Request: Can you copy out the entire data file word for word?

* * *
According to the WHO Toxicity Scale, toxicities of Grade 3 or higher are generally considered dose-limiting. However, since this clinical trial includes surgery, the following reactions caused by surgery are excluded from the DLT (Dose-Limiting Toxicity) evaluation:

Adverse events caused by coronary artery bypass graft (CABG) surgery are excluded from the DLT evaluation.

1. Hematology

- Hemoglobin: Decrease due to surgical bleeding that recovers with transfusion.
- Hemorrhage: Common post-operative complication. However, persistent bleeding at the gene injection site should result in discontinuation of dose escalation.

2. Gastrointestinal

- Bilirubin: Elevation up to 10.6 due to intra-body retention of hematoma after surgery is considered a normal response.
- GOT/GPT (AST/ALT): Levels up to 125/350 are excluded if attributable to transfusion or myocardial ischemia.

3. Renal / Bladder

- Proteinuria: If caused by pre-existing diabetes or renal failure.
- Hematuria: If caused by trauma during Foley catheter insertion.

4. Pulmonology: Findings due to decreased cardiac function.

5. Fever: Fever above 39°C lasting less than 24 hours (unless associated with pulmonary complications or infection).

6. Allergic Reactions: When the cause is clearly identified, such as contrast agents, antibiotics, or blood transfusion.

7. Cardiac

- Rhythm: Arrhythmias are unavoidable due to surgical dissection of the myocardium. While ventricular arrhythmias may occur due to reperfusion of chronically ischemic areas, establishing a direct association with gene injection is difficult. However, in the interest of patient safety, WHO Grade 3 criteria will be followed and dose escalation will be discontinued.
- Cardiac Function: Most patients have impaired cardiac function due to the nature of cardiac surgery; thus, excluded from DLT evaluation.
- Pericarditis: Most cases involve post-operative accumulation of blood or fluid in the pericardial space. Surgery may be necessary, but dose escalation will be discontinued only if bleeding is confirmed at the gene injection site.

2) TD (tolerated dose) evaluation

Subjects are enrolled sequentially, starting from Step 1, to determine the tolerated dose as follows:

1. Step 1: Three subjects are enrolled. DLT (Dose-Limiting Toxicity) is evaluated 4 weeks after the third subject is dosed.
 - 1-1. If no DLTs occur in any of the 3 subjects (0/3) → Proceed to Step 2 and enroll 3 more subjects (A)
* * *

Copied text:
According to the WHO Toxicity Scale, toxicities of Grade 3 or higher are generally considered dose-limiting. However, since this clinical trial includes surgery, the following reactions caused by surgery are excluded from the DLT (Dose-Limiting Toxicity) evaluation:

Adverse events caused by coronary artery bypass graft (CABG) surgery are excluded from the DLT evaluation.

1. Hematology

- Hemoglobin: Decrease due to surgical bleeding that recovers with transfusion.
- Hemorrhage: Common post-operative complication. However, persistent bleeding at the gene injection site should result in discontinuation of dose escalation.

2. Gastrointestinal

- Bilirubin: Elevation up to 10.6 due to intra-body retention of hematoma after surgery is considered a normal response.
- GOT/GPT (AST/ALT): Levels up to 125/350 are excluded if attributable to transfusion or myocardial ischemia.

3. Renal / Bladder

- Proteinuria: If caused by pre-existing diabetes or renal failure.
- Hematuria: If caused by trauma during Foley catheter insertion.

4. Pulmonology: Findings due to decreased cardiac function.

5. Fever: Fever above 39°C lasting less than 24 hours (unless associated with pulmonary complications or infection).

6. Allergic Reactions: When the cause is clearly identified, such as contrast agents, antibiotics, or blood transfusion.

7. Cardiac

- Rhythm: Arrhythmias are unavoidable due to surgical dissection of the myocardium. While ventricular arrhythmias may occur due to reperfusion of chronically ischemic areas, establishing a direct association with gene injection is difficult. However, in the interest of patient safety, WHO Grade 3 criteria will be followed and dose escalation will be discontinued.
- Cardiac Function: Most patients have impaired cardiac function due to the nature of cardiac surgery; thus, excluded from DLT evaluation.
- Pericarditis: Most cases involve post-operative accumulation of blood or fluid in the pericardial space. Surgery may be necessary, but dose escalation will be discontinued only if bleeding is confirmed at the gene injection site.

2) TD (tolerated dose) evaluation

Subjects are enrolled sequentially, starting from Step 1, to determine the tolerated dose as follows:

1. Step 1: Three subjects are enrolled. DLT (Dose-Limiting Toxicity) is evaluated 4 weeks after the third subject is dosed.
 - 1-1. If no DLTs occur in any of the 3 subjects (0/3) → Proceed to Step 2 and enroll 3 more subjects (A)